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July 28, 2014 | NPR · Argentina says it cannot pay certain debts and will fall into default by July 31 if it can't come to an agreement with creditors. This would be Argentina's second default in 13 years.
 
July 28, 2014 | NPR · Even though Spain's economy is out of recession, youth unemployment has hit 57.7 percent. Economists say it could be years before jobs return. By then, many will have missed a decade or more of work.
 
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July 28, 2014 | NPR · To withstand their 9,300-mile migration, red knots feast on eggs from horseshoe crabs each spring in Delaware Bay. Scientists worry many crabs are starting to lay eggs before the birds can get there.
 

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July 28, 2014 | NPR · A new salvo has been fired in the fight over teacher tenure. A group led by former TV anchor Campbell Brown filed a complaint in New York state court, arguing that tenure laws are preventing the state from providing every child with the "sound, basic education" its constitution guarantees.
 
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July 28, 2014 | NPR · Why are so many low-income and minority kids getting second-class educations in the U.S.? That question is at the center of the heated debate about tenure protections and who gets them.
 
July 28, 2014 | NPR · Only one movie in July, Transformers: Age of Extinction, has broken the 100 million mark during its opening weekend. Box office receipts all summer have proven anemic. Paul Dergarabedian, a senior media analyst with RENTRAK, talks to Audie Cornish about the box office slump.
 

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July 26, 2014 | NPR · Hezbollah has been a longtime ally of Hamas, but during this most recent conflict between Israel and Gaza they've taken a sideline role. NPR's Scott Simon talks to the BBC's Kim Ghattas in Beirut.
 

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July 27, 2014 | NPR · Fighting in Ukraine near the crash site of Malaysia Airlines Flight MH17 has international investigators staying away. NPR's Arun Rath talks with OSCE's Michael Bociurkiw about the investigation.
 

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Longevity

Feb 18, 2013 — Dan Buettner visited some of the happiest populations on Earth to figure out what makes them tick. After five years of study, he argues the real keys to happiness lie not in wealth or beauty, but in fundamental changes to the way we live. Buettner lays out his findings in his book Thrive.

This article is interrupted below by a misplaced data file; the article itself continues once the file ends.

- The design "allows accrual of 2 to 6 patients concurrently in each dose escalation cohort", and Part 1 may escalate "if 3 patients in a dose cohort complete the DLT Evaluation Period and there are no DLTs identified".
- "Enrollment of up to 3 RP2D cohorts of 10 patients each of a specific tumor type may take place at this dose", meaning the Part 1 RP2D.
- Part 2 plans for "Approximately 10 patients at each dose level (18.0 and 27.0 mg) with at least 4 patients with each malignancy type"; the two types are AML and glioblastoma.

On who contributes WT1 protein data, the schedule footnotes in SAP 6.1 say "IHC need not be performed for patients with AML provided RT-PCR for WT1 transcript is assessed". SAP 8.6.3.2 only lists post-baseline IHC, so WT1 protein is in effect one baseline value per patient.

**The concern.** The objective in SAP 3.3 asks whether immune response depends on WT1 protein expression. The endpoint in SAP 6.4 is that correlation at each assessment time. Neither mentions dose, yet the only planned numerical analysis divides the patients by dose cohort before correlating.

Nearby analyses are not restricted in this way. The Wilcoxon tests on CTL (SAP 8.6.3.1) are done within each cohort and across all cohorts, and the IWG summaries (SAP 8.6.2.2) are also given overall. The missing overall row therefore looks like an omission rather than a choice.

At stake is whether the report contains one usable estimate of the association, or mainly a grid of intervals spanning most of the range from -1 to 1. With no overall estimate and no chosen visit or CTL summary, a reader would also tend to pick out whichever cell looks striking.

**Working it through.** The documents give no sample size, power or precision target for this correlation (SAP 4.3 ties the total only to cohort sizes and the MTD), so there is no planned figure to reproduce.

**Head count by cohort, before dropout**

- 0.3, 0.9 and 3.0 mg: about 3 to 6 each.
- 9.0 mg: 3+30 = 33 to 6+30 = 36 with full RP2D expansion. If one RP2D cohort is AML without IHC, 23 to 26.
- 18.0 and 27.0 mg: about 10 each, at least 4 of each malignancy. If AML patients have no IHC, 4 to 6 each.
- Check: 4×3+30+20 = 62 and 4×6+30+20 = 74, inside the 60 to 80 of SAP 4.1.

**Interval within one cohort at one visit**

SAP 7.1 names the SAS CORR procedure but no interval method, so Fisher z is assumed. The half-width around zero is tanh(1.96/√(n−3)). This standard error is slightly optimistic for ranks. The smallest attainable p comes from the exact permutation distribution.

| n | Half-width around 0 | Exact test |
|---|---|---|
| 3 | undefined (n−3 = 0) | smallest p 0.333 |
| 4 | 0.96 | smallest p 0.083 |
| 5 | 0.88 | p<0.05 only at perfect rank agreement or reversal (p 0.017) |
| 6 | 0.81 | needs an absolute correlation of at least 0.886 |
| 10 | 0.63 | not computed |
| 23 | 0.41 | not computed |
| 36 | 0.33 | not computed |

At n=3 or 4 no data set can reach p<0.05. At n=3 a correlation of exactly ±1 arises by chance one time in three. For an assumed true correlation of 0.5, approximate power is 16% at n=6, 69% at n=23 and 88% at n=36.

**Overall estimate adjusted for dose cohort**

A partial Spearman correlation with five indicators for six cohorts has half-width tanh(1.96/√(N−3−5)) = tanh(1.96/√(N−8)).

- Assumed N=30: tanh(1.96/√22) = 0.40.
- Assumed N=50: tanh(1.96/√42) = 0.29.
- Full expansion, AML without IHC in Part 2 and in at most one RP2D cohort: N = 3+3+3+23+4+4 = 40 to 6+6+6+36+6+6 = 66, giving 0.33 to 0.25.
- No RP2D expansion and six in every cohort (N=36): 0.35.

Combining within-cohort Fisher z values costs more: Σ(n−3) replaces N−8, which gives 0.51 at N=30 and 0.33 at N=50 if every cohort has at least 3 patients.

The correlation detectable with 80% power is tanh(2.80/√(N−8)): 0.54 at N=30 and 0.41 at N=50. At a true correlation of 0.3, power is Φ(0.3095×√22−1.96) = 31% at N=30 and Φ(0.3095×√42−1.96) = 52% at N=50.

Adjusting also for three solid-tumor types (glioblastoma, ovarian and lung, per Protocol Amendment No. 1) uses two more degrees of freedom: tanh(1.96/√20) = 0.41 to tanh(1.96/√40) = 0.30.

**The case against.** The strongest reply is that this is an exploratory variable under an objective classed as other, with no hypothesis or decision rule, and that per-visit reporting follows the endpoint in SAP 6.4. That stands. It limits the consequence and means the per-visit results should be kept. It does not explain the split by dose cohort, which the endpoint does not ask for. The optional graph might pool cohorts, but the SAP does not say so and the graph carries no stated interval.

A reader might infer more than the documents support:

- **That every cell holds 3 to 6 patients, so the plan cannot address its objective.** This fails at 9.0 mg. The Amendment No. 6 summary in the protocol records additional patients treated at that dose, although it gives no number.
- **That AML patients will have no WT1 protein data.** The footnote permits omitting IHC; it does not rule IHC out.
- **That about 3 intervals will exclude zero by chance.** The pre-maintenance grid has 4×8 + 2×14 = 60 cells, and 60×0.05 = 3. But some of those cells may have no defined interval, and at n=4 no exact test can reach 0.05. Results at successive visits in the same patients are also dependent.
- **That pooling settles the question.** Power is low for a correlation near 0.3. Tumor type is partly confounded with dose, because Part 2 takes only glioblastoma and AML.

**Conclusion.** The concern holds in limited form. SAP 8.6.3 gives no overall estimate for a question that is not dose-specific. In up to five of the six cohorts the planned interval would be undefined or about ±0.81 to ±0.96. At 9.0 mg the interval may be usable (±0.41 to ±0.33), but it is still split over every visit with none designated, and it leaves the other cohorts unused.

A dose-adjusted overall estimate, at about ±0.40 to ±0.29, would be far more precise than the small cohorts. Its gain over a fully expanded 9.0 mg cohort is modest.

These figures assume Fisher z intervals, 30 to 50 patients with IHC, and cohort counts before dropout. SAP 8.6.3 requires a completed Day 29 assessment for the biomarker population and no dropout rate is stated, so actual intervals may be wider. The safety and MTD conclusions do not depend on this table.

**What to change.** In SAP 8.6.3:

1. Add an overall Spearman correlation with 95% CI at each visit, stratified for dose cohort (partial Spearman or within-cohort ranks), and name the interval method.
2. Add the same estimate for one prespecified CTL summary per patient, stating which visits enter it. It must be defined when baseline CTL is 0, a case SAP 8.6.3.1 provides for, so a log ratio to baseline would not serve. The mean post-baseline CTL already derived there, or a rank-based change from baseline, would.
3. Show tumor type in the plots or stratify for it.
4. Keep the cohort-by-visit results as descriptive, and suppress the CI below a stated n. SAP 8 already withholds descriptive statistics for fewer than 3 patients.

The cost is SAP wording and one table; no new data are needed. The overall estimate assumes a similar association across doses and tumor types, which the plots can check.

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Aug 2, 2012 — Psychologist Ellen Langer has spent 30 years researching mindfulness, which she describes as the process of letting go of preconceived notions and acting on new observations. Her ideas revolutionized the field of social psychology, and her work is now used from battlefields to schools to hospitals.
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Oct 19, 2011 — Elmore Leonard takes on Somali pirates in his latest thriller, while former President George W. Bush defends his decision points, biographer Edmund Morris looks at Theodore Roosevelt's last decade, and writer Dan Buettner reports on what the world's happiest people have in common.
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Oct 19, 2011 — Dan Buettner visited some of the happiest populations on Earth to figure out what makes them tick. After five years of study, he argues the real keys to happiness lie not in wealth or beauty, but in fundamental changes to the way we live. Buettner lays out his findings in his book Thrive.
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Mar 24, 2011 — To live a long life, we've been told, eat well, exercise and manage stress. Now, an eight-decade study indicates that advice is only part of the equation. Howard Friedman and Leslie Martin explain how social connections, personality and marriage affect our lives in The Longevity Project.
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Mar 8, 2011 — David Brooks' The Social Animal combines neuroscience with philosophy to uncover the secrets of happiness. The Longevity Project draws long-life lessons from an 80-year study of 1,528 10-year-olds. Finally, an all-black crew explores whiteness on an expedition to - where else? - Antarctica in the wickedly satirical Pym.
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Nov 28, 2010 — In his new book, Thrive: Finding Happiness the Blue Zones Way, the explorer and author discovers the secrets to a happy life, one country at a time. Hint: Work less, make more friends, and enjoy the arts.
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Jul 14, 2010 — You don't need a background in science to enjoy these research-fueled reads. From the mysteries of the male brain to the logistics of having a clone to the problem of mortality, these books straightforwardly tackle present and future scientific puzzles.
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Jun 28, 2010 — Human life expectancy increases at a rate of about two years per decade — or roughly five hours a day. Some scientists think it's possible to live for 500 or even 1,000 years. But if we could live that long, would we want to? In his book, Long For This World, Jonathan Weiner explores the possibilities.
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Mar 14, 2010 — Who wants to live forever? Apparently, enough people to support an entire industry of pills, creams, tonics and surgeries meant to keep people alive well into three digits. Guy Raz speaks with Greg Critser, author of Eternity Soup: Inside the Quest to End Aging.
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